As social housing operating agreements begin to expire across Canada, and, with them, the rental assistance needed for many low-income tenants to stay housed, the impacts are deep and personal. Here are some of the real-life stories of the families, the housing providers and the community leaders who are making difficult decisions, going through tough transitions and trying to make the best of a bad situation.
With operating agreements already expiring, the Native People of Sudbury Development Corporation (NPDC) has lost the ability to subsidize rent for families who require assistance. We hear one family’s relocation story and learn more about what NPDC and the Sudbury area will face in the next few years.
We get a look at the financial hit that Silver Sage Housing Corporation is dealing with as operating agreements end and, despite many worries for the future, their plans to stay focused on minimizing tenant impact.
As the Tawaak Housing Association braces for the impact of lost funding for rental assistance, their Executive Director speaks out about the termination of funding saying it “rips at the social fabric of Canada.”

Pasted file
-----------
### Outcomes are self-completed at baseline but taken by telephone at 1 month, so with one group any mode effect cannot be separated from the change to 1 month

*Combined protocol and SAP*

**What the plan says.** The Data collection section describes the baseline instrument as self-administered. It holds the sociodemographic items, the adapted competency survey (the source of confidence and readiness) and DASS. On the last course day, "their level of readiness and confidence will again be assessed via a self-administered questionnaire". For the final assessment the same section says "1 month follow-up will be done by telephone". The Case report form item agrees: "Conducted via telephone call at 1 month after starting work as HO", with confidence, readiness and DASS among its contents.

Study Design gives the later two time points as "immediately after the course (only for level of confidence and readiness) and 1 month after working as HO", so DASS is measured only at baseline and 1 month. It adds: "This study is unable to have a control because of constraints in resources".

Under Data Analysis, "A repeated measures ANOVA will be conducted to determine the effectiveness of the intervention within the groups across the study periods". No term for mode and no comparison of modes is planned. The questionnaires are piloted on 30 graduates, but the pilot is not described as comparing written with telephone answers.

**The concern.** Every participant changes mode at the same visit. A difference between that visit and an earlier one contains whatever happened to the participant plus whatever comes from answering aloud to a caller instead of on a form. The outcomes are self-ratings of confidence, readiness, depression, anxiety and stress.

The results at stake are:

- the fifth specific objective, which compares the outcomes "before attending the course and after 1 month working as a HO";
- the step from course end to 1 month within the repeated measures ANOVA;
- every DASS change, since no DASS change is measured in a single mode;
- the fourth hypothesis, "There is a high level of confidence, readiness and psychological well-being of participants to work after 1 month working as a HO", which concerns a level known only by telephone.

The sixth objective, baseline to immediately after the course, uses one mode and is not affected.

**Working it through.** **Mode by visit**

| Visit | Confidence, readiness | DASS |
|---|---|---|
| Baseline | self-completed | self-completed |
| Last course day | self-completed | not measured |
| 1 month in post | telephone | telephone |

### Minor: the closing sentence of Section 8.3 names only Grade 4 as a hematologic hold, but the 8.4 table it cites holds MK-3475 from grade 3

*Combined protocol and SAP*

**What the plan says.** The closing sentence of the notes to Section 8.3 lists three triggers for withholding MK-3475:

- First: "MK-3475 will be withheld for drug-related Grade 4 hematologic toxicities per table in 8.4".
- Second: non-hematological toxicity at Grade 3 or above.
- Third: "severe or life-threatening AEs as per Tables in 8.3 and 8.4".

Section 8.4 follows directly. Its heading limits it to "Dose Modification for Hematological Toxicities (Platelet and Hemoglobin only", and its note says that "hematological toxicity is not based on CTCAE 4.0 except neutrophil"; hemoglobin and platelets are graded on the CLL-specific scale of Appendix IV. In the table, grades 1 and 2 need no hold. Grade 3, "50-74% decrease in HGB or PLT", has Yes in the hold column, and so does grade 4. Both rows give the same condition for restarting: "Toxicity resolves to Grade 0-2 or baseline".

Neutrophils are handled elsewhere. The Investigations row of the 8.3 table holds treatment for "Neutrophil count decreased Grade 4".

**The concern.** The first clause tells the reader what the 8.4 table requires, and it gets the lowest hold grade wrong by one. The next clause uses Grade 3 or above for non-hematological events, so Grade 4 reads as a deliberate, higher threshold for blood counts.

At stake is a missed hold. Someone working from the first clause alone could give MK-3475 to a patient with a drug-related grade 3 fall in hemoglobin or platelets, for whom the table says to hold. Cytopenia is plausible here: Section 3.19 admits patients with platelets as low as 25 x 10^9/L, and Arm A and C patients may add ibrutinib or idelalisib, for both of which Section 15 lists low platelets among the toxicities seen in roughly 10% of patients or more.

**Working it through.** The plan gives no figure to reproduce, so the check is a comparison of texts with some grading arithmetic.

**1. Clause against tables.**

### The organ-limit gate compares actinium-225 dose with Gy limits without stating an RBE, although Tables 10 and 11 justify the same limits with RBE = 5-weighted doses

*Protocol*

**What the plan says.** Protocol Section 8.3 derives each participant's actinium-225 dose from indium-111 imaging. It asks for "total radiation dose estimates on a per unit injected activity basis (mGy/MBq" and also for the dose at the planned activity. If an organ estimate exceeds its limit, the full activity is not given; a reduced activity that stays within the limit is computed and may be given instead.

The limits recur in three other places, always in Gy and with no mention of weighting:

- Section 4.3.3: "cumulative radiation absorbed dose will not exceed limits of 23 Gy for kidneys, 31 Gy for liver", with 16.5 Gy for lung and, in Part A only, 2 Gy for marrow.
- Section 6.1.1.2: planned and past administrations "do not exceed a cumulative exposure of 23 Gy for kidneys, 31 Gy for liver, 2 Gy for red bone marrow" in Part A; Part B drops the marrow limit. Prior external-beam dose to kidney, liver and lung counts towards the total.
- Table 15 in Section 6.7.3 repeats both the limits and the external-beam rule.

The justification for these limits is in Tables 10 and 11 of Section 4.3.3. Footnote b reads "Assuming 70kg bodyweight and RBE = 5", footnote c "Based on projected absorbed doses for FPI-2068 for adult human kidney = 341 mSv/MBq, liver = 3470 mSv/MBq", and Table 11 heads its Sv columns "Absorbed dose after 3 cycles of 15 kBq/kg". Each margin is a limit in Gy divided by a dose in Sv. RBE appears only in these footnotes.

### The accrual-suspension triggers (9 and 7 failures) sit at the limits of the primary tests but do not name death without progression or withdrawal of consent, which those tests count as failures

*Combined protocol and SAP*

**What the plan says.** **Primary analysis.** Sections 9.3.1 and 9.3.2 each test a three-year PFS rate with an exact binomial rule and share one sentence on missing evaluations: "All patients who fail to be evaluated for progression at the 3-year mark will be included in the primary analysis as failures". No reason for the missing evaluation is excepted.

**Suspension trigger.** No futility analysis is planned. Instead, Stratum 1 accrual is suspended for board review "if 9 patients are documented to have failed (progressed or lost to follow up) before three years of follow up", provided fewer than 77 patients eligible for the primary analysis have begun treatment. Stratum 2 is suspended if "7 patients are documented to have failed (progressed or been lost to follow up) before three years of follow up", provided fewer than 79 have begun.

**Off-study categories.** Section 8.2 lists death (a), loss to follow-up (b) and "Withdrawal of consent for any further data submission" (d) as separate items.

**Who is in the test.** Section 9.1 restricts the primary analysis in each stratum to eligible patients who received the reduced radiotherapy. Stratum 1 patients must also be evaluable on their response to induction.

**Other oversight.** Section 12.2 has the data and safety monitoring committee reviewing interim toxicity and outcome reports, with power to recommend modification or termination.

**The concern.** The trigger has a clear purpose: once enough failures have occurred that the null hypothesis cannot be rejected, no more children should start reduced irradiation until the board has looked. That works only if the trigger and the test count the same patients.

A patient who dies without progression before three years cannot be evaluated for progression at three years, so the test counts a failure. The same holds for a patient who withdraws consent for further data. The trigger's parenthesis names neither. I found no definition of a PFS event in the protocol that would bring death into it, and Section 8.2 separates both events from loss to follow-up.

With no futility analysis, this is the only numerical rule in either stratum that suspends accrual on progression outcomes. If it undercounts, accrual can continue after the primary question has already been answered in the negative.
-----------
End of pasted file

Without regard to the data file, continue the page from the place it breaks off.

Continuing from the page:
Brantford Native Housing has benefited from past incentive programs that allowed money-saving upgrades to their homes. They advocate for similar funding in the future, as one approach to help keep their homes habitable and their books balanced.
Greater Victoria Housing Society (GVHS) is reviewing their options in advance of operating agreements ending at two of their buildings, being realistic about the difficult financial position they will face, yet being determined to stay on mission to support low-income households.
According to the Housing Manager of the Native People of Thunder Bay Development Corporation (NPTBDC), the needs of their tenants cannot be met and the individual homes they live in now cannot be maintained without funding assistance, prompting him to remark “This will be an astronomical social issue.”
With government funding already less than half of what it once was, The Lloydminister Métis Housing Group can no longer afford to accept tenants that have an elevated risk of not making rent - even if they are families with the deepest needs.
The expiry of operating agreements forced MUHC to sell units, increase rents and remove subsidies that were in place to help lone-parent Métis and Aboriginal families, like June’s and Deborah’s, stay housed.
The Prince George Métis Housing Society has initiated a variety of organizational changes to address the continuing need for housing in northern British Columbia in the face of the ongoing expiry of federally funded social housing operating agreements.